Design consultants range in size from a one person “boutique” to large international companies with thousands of employees and dozens of offices. They may also offer specialization whereby the firm is known for its work in a particular niche (i.e., biotech, hospitality, education, and so on). This depth of knowledge can be beneficial, particularly in areas where there’s a high concentration of expensive equipment with complex demands. For instance, the designer with vast call center expertise may not do justice to laboratory design, if that’s what the facility requires.
How does a facility manager make the right choice when it comes to space planning/design firms? The natural reaction is to ask industry peers whom they have used and find out how satisfied they were with the results. However, the scope and location of a project may dictate the universe of potential design firms, as smaller, more generic assignments may be well-served by a local design firm intimate with the local planning regulations through established relationships.
Another issue is confidentiality. While some firms are honored when their layout is showcased by the design firm or entered for architectural awards, in other industries, the design itself may divulge competitive secrets about how the firm runs its business. If confidentiality is an issue, disclose this upfront as part of the contract.
Interviewing potential firms will depend on the size and scope of assignment. For smaller projects, space planning services may be provided. Things become much more complicated on larger projects, especially when the organization owns the facility it is planning to renovate. (At this point, some facility managers actually hire project managers who can prepare a scope of services, assist with recommendations, handle architectural contract negotiations, and interface with the designer and the general contractor throughout the process.)
For the chosen firm, space planning translates into programming needs, putting together a block (or preliminary space) plan, getting feedback, revising the plan, then perhaps getting rough preliminary cost estimates before proceeding to the formal working drawings and construction documents. For a smaller space requirement, the planner may ask for a list of employees, what they do, whom they interface with, the approximate size of their offices or work stations, and the type, sizes, and dimensions of auxiliary rooms (such as the lunch room, the telephone server room, storage/file room, reception areas, and conference rooms).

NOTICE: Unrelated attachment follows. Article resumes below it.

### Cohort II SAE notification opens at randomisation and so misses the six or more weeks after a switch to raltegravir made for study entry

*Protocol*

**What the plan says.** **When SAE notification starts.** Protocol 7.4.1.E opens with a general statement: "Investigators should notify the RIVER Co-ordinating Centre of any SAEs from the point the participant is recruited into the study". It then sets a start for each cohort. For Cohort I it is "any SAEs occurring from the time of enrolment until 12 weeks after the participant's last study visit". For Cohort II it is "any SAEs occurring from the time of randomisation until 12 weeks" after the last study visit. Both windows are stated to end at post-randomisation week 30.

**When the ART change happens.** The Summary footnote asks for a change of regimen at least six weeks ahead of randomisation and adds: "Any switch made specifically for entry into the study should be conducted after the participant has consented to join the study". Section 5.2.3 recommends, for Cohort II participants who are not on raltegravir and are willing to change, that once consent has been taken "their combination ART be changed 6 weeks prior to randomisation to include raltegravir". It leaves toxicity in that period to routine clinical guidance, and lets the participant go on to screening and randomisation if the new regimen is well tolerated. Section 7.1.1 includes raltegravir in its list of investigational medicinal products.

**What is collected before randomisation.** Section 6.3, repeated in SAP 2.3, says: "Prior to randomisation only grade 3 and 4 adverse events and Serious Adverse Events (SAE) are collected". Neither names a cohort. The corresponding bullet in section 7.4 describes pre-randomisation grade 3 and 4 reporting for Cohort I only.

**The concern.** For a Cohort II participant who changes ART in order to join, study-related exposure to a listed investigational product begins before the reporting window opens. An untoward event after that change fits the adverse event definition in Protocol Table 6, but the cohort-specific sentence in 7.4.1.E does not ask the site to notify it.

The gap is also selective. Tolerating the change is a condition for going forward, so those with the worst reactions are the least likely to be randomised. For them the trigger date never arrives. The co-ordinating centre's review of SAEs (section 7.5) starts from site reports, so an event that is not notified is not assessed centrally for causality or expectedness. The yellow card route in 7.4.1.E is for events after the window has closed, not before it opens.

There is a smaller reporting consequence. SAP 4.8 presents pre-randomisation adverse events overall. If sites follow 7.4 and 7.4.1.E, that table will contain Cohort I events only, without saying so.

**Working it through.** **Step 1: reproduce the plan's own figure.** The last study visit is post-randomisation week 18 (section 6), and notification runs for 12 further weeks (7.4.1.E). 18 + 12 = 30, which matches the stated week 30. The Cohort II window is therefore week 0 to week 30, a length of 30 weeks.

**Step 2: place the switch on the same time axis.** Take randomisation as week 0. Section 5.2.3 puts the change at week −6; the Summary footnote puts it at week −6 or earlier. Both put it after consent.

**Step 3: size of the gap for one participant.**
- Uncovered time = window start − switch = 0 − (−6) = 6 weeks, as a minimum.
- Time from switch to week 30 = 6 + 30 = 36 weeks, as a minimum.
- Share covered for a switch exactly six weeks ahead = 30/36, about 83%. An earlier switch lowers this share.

At this stage, a detailed list of the equipment and furniture that accompanies each employee is also helpful. Will the employee have a flat screen monitor or a personal printer? Does the copier need a dedicated circuit? Will the server room require 24/7 HVAC? How large a conference table does the company have (particularly important if the company plans on using existing furniture)?
As for the greater scope of the project, will facility managers just be contracting for a specific portion of the overall project? Or might the scope entail additional design work, finish selection, or furniture recommendations? Many space planners are willing to interface with the general contractor, if necessary, while others have project management specialists to handle these functions.
Clearly, the design firm selection process presents its challenges. However, a harmonious partnership between designer and facility manager can deliver satisfying results.
Weil is a senior vice president in the Walnut Creek, CA office of Colliers International.